Today, June 30, the official withdrawal of the U.S. combat troops from Iraq begins and should be completed by the end of 2011. Today, Iraqi forces officially assumed control of security in Baghdad and other urban areas.

"People are worried and afraid for the future," said Chaldean Archbishop Louis Sako of Kirkuk. "Yesterday, Christian families did not send their children to catechism classes for first communion, and neither will they in coming days. They are waiting to see what will happen, they have little confidence.”

A car bomb has killed at least 27 people in Kirkuk, a northern Iraqi city. At least 45 other people were wounded when the car bomb exploded at a market, leaving smoldering rubble where people had been shopping for food and other goods.

Honduran coup leader a two-time SOA graduate

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The general who overthrew the democratically elected president of Honduras is a two-time graduate of the U.S. Army School of the Americas, an institution that has trained hundreds of coup leaders and human rights abusers in Latin America.

Gen. Romeo Orlando Vásquez Velásquez toppled President Manuel Zelaya in a pre-dawn coup on Sunday, surrounding the presidential palace with more than 200 soldiers and tanks and tear-gassing a crowd outside. The president was abducted and taken to an Air Force base before being flown to Costa Rica.
The overthrow followed a showdown over a controversial term-limit referendum that was to have taken place the day of the coup.

The military moved quickly against media outlets in an attempt to stem the flow of news about the ouster and the protests that followed.

Jesuit Fr. Joe Mulligan provided NCR with a copy of an email he received about the media crackdown from fellow Jesuit, Fr. Ismael Moreno, director of Radio Progreso, the order’s radio station in Honduras.

Pakistanis, displaced by bombings, endure hardships

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In early June, 2009, I was in the Shah Mansoor displaced persons camp in Pakistan, listening to one resident detail the carnage which had spurred his and his family’s flight there a mere 15 days earlier. Their city, Mingora, had come under massive aerial bombardment. He recalled harried efforts to bury corpses found on the roadside even as he and his neighbors tried to organize their families to flee the area.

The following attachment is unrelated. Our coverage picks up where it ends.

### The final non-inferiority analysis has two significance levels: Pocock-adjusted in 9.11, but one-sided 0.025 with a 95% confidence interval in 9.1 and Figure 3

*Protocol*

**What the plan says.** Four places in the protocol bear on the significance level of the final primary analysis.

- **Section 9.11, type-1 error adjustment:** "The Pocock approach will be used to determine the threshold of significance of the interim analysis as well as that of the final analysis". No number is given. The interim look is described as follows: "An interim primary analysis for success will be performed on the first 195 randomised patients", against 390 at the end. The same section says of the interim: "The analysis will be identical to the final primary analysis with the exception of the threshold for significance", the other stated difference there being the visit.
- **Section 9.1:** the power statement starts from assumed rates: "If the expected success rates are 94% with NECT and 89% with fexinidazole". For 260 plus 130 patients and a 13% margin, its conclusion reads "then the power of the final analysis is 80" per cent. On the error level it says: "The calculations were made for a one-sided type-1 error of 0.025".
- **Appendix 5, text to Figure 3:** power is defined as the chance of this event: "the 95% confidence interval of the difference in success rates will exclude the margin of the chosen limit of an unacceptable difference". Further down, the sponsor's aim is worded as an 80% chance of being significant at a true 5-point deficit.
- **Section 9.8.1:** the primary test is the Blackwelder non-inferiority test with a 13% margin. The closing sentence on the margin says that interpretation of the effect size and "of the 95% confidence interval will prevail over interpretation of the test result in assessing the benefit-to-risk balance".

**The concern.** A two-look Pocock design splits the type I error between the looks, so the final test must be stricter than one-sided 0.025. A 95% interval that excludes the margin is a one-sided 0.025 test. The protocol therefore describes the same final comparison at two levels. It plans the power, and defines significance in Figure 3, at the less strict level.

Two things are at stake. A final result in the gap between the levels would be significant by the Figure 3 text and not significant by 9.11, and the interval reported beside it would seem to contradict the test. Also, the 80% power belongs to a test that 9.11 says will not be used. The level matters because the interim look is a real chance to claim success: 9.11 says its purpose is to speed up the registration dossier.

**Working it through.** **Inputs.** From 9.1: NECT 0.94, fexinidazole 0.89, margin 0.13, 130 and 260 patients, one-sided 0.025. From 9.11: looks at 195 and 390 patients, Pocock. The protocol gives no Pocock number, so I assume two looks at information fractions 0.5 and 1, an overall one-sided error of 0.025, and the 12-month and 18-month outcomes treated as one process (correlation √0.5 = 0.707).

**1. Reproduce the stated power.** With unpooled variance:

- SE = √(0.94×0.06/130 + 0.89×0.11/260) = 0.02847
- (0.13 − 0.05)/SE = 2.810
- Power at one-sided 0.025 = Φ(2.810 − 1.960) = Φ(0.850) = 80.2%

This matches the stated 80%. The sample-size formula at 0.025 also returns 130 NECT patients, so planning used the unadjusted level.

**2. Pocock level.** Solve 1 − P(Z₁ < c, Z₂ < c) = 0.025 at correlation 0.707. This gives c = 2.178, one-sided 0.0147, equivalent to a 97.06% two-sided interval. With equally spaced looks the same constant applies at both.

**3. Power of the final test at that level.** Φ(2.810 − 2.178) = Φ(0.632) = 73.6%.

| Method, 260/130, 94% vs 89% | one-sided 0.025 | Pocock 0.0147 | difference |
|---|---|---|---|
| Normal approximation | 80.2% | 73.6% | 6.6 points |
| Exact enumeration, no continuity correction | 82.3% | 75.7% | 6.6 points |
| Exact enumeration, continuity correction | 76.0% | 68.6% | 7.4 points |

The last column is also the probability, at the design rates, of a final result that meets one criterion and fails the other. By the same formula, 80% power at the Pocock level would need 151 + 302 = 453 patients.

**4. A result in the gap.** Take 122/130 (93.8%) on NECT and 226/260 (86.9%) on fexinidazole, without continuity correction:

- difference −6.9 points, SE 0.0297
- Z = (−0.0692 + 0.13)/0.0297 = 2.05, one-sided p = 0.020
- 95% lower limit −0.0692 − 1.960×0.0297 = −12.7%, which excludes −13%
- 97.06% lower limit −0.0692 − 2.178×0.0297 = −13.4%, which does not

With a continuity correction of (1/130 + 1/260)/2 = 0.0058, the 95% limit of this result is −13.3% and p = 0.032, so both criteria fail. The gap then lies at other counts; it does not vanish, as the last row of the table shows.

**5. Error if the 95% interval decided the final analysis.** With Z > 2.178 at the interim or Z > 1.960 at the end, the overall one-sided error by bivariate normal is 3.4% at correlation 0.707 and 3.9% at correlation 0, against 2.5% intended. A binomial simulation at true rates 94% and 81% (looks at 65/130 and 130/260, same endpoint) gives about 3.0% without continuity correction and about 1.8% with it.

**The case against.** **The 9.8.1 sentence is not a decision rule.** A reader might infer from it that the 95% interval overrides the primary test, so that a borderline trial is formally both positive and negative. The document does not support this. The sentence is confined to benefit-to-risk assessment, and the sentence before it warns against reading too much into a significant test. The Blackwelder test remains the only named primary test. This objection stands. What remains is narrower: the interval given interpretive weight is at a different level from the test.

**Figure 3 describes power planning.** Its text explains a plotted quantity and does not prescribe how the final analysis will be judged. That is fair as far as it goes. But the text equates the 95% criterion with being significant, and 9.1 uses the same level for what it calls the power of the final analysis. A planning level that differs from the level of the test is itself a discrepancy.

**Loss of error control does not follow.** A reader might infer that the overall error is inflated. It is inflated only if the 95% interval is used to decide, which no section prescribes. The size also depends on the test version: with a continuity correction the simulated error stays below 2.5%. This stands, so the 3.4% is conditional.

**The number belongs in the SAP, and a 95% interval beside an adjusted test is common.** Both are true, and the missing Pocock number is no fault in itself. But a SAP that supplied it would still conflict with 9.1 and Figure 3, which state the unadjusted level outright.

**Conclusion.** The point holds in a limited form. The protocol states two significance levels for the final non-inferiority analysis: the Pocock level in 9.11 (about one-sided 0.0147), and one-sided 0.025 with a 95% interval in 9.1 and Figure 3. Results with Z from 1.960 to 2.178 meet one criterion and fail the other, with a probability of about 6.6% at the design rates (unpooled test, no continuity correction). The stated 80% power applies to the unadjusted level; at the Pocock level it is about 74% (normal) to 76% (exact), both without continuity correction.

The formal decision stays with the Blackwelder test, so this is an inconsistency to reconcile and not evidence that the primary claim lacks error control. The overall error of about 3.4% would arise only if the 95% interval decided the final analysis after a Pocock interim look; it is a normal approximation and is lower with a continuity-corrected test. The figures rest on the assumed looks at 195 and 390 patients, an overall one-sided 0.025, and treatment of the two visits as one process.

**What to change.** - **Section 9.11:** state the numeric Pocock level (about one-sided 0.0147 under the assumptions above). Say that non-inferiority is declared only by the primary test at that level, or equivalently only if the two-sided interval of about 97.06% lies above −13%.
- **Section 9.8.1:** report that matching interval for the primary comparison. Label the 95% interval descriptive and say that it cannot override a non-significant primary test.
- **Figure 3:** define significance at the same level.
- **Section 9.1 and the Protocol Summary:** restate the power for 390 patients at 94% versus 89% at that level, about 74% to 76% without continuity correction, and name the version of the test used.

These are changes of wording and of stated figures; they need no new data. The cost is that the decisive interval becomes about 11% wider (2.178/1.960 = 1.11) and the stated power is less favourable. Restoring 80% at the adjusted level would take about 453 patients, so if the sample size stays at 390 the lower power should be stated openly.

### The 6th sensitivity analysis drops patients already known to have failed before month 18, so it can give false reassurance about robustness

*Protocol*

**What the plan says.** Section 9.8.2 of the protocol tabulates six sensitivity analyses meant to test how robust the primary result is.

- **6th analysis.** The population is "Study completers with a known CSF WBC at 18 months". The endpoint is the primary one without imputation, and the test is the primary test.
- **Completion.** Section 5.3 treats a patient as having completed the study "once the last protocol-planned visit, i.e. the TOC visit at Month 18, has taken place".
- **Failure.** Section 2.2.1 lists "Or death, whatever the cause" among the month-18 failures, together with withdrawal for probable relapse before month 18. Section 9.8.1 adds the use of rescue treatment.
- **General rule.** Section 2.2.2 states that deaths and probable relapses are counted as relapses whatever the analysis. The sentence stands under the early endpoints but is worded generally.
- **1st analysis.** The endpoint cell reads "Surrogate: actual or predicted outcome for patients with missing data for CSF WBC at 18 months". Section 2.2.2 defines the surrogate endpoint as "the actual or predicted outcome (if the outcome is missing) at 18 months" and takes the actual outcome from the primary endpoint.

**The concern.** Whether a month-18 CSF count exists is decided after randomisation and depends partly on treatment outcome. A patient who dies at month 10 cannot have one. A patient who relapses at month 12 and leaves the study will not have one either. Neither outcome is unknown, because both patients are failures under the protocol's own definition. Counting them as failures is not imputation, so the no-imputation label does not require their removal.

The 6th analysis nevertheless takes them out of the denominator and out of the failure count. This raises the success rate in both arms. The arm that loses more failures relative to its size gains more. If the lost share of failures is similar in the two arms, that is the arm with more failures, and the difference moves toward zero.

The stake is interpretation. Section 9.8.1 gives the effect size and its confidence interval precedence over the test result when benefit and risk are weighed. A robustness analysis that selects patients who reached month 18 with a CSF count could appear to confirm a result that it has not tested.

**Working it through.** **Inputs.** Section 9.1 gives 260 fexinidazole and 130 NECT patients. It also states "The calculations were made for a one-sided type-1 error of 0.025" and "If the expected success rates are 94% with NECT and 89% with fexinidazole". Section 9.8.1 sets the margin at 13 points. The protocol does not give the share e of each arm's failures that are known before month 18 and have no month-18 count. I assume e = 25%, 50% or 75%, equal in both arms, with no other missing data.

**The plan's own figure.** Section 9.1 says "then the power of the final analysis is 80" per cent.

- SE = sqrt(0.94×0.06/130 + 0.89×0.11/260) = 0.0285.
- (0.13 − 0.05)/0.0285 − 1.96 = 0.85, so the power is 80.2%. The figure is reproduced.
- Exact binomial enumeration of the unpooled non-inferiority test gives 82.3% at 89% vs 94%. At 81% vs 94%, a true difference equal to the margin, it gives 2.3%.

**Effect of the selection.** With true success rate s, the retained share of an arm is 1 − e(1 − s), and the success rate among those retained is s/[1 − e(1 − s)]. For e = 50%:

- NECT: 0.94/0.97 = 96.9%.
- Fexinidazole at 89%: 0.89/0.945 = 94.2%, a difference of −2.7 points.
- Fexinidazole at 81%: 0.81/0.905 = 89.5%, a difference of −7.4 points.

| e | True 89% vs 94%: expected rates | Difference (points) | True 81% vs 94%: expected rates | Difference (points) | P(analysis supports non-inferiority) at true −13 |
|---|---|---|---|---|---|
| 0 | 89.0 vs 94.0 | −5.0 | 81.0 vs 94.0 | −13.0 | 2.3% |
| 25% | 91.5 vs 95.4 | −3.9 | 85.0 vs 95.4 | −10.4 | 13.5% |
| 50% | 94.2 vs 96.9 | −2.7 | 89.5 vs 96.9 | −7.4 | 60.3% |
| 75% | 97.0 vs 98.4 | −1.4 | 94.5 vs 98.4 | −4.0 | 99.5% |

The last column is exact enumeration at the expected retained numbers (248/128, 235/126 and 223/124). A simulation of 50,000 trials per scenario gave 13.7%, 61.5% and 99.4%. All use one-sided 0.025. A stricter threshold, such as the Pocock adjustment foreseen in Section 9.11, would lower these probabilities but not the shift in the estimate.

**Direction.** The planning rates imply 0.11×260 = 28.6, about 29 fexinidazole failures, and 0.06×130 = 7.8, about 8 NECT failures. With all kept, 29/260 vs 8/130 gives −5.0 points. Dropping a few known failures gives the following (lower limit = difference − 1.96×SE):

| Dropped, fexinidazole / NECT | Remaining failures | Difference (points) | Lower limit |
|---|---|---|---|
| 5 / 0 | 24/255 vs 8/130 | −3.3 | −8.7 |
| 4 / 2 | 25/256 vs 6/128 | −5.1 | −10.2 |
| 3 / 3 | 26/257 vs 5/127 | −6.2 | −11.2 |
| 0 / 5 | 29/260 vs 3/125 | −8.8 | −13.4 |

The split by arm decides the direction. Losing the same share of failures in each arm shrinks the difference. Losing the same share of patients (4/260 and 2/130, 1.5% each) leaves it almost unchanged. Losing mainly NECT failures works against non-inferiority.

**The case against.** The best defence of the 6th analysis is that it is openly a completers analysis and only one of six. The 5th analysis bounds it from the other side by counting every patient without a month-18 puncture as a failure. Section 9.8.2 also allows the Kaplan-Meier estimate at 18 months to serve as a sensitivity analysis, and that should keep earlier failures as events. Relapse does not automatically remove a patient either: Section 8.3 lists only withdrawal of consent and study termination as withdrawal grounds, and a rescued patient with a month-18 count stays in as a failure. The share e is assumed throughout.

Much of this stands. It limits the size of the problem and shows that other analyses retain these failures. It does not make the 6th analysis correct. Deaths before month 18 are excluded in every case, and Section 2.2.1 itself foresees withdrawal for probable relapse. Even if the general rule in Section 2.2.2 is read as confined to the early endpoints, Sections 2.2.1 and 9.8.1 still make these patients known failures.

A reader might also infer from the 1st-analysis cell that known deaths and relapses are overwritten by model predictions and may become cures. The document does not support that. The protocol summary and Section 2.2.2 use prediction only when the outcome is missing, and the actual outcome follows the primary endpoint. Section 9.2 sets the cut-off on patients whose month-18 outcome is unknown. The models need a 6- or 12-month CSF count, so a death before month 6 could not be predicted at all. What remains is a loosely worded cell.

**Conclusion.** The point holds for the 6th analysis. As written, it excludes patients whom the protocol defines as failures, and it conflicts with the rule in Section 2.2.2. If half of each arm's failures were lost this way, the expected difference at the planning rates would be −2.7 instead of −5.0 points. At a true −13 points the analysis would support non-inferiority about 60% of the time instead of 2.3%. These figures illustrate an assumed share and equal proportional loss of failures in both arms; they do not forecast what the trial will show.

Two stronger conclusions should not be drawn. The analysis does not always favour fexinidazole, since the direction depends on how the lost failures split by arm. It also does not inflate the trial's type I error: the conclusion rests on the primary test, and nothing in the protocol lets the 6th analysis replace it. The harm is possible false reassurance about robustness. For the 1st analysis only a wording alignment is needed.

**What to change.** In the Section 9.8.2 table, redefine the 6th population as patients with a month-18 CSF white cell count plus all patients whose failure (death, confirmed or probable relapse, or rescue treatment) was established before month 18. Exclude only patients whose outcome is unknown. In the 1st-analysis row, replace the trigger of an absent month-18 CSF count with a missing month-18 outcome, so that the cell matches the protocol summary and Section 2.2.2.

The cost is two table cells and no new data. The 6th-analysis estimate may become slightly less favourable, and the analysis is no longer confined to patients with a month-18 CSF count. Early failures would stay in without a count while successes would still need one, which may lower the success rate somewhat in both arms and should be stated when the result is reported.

“They were killing us in that way, there,” my friend said. Then, gesturing to the rows of tents stretching as far as the eye could see, he added, “Now, in this way, here.”

The people in the tent encampment suffered very harsh conditions. They were sleeping on the ground without mats, they lacked water for bathing, the tents were unbearably hot, and they had no idea whether their homes and shops in Mingora were still standing. But, the suffering they faced had only just begun.

One killed at funeral of Fr. Jean-Juste in Haiti

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PORT-AU-PRINCE, Haiti -- One of the thousands of mourners for Fr. Gerard Jean-Juste died June 18 following the Haitian priest's funeral in Port-au-Prince.

Jean-Juste, a Port-au-Prince archdiocesan priest, died in a Miami hospital May 27 at age 62. A passionate advocate for the impoverished in Haiti and for Haitian refugees in the United States, he had lived in the U.S. since the 1970s and founded the Haitian Refugee Center in Miami.

Although some news reports quoted eyewitnesses as saying the unidentified man who died after the funeral was killed by gunfire from U.N. peacekeeping forces, a statement from the U.N. mission to Haiti said the peacekeepers "categorically deny the allegations."

Sophie Boutaud de la Combe, a spokeswoman for the mission, told the Reuters news agency that U.N. soldiers fired about five shots into the air to disperse a crowd that was throwing rocks at them.

Scholars believe Iranian election results will stand

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WASHINGTON -- Despite cries of voter fraud and the promise of a limited ballot recount, two U.S. Catholic scholars said they believe the re-election of Iranian President Mahmoud Ahmadinejad will stand.

"Nobody can really predict the outcome of the current situation in Iran," said Scott Alexander, director of Catholic-Muslim Studies at the Catholic Theological Union in Chicago, the largest Catholic graduate school of theology and ministry in the U.S. "My guess would be the short-term outcome would be another four-year term for Mahmoud Ahmadinejad."